Mobile banking has long been seen as the future of how we'll handle day-to-day banking tasks, but that future hasn't quite arrived yet.
According to a survey this month by the American Bankers Association, only 10 percent of bank customers said their preferred banking method was mobile, up from 8 percent last year. Meanwhile ATMs, a much older technology, was preferred by 21 percent of respondents, up 18 percent since last year.
The only banking methods that were less popular were mail and telephone.
Part of the reason mobile banking hasn't yet become more common is that people aren't quite ready to trust that the technology is secure. A 2013 study by the Federal Reserve found that among those who don't use mobile banking, 49 percent say it's because of concerns about security.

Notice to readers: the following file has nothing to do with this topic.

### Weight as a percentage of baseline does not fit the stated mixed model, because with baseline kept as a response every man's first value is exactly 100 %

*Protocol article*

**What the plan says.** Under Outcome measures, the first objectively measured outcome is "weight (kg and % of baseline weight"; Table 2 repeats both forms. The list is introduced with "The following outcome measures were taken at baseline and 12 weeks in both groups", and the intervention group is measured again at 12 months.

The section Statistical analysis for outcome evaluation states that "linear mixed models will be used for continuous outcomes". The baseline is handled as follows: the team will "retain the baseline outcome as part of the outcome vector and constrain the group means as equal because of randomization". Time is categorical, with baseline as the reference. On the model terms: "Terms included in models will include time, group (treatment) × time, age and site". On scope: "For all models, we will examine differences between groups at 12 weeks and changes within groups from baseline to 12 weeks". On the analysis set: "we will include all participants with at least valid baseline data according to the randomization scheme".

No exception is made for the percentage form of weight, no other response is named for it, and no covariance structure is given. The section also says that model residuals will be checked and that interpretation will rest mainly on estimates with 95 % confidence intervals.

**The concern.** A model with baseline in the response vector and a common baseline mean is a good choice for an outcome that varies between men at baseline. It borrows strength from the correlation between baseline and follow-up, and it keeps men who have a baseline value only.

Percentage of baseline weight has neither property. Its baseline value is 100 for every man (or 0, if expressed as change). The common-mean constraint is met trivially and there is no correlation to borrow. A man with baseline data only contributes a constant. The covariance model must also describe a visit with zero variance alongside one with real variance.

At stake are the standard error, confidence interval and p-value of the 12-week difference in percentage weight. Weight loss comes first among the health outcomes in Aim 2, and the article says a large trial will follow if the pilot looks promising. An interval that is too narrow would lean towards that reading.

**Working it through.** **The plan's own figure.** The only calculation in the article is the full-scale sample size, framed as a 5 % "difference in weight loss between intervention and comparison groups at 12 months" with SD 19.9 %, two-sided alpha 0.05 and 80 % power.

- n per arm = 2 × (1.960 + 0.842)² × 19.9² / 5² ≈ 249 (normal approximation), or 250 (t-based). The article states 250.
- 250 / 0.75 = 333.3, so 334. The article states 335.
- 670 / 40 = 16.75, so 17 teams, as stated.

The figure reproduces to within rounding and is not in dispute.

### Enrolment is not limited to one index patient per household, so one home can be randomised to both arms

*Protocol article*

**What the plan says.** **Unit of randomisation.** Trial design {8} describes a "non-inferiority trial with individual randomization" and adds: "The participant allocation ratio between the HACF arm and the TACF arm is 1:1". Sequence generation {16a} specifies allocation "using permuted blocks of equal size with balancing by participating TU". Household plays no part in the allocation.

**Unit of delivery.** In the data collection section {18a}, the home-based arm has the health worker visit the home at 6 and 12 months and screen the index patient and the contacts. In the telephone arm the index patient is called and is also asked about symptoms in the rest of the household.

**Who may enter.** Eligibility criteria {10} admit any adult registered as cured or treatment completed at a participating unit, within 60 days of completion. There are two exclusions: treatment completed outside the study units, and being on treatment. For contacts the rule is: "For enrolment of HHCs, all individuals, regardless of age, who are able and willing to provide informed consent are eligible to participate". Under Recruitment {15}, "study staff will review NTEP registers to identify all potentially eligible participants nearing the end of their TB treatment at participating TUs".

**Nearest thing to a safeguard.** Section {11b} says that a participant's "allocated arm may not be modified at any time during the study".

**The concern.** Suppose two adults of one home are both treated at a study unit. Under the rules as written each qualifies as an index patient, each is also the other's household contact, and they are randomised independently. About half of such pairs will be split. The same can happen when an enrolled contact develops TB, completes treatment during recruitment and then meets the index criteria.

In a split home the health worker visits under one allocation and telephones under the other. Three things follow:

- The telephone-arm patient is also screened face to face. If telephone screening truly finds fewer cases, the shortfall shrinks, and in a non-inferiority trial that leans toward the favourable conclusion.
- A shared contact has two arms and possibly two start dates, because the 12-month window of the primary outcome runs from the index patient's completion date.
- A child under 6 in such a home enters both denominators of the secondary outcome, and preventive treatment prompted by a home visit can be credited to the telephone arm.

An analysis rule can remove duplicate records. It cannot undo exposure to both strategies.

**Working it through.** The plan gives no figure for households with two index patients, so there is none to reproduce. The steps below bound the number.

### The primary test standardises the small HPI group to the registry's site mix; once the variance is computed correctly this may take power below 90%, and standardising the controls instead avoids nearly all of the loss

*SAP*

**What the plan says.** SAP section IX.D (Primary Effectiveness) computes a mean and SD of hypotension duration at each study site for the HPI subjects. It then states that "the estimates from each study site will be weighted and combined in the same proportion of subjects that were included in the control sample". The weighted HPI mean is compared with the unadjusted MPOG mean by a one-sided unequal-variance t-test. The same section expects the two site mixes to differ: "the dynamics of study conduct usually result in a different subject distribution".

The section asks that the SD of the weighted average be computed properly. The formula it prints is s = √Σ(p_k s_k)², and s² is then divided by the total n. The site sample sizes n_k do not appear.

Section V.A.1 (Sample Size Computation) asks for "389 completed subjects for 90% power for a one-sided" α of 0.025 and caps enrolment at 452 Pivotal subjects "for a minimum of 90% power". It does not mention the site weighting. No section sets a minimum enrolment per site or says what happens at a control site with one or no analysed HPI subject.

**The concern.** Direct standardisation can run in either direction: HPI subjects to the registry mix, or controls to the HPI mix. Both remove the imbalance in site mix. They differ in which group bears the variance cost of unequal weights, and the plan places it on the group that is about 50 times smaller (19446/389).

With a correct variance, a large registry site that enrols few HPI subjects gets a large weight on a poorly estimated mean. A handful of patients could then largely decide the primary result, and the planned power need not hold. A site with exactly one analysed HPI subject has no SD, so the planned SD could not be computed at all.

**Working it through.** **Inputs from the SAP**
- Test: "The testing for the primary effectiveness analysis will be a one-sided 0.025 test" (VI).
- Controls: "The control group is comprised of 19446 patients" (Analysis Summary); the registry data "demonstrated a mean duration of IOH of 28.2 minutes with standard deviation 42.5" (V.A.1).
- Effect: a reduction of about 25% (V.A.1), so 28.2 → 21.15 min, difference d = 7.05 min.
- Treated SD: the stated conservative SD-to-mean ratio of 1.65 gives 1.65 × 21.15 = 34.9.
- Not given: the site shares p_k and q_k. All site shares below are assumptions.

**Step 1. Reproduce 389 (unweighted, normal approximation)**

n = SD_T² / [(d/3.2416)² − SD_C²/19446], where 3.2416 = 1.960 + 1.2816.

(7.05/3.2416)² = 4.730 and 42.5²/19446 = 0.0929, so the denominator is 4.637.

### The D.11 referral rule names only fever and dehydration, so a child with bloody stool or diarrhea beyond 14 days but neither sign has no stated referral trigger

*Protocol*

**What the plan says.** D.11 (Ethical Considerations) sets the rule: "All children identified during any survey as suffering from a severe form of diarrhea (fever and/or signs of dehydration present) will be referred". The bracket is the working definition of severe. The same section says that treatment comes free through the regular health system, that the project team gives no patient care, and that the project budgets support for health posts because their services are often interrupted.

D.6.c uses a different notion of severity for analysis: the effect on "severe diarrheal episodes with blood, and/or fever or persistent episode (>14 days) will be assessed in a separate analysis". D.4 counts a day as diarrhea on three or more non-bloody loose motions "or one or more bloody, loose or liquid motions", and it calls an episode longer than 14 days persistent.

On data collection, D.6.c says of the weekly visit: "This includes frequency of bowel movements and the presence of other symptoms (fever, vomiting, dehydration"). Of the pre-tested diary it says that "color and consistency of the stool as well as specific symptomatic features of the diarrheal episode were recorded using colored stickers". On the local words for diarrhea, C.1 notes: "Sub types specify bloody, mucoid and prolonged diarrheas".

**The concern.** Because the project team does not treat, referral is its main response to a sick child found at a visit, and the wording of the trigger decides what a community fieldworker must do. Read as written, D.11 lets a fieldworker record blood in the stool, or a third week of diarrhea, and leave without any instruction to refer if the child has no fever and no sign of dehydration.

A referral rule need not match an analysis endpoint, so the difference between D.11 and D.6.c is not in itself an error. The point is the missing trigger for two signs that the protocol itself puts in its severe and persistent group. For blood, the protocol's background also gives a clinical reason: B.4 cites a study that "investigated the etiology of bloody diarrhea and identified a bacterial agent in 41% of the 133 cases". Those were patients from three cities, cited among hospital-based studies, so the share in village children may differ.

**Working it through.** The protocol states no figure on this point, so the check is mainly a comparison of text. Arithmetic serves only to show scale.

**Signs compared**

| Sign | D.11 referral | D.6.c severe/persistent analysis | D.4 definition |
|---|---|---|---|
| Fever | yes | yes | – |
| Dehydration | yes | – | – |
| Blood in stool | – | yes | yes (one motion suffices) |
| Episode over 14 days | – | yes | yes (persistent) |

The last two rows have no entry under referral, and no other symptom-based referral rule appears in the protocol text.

This doesn't mean that mobile banking isn't growing in popularity. It seems likely that a much higher percentage of banking customers use mobile banking, but in more of a supplementary role. Maybe they use their phones for simple tasks like checking their balance or making quick deposits, but prefer to wait until they have a chance to get to a desktop, or drop by a branch, to take on more complex tasks.
Unlike mobile wallets, whose future continues to recede further into the great unknown as each year passes, it seems likely that mobile banking will one day be a primary way people interact with their accounts. It just might take a while.
What do you think? Do you use mobile banking? If not, why not?
For more on managing your finances via mobile, check out our mobile finance page.
Follow me on Twitter: @ClaesBell.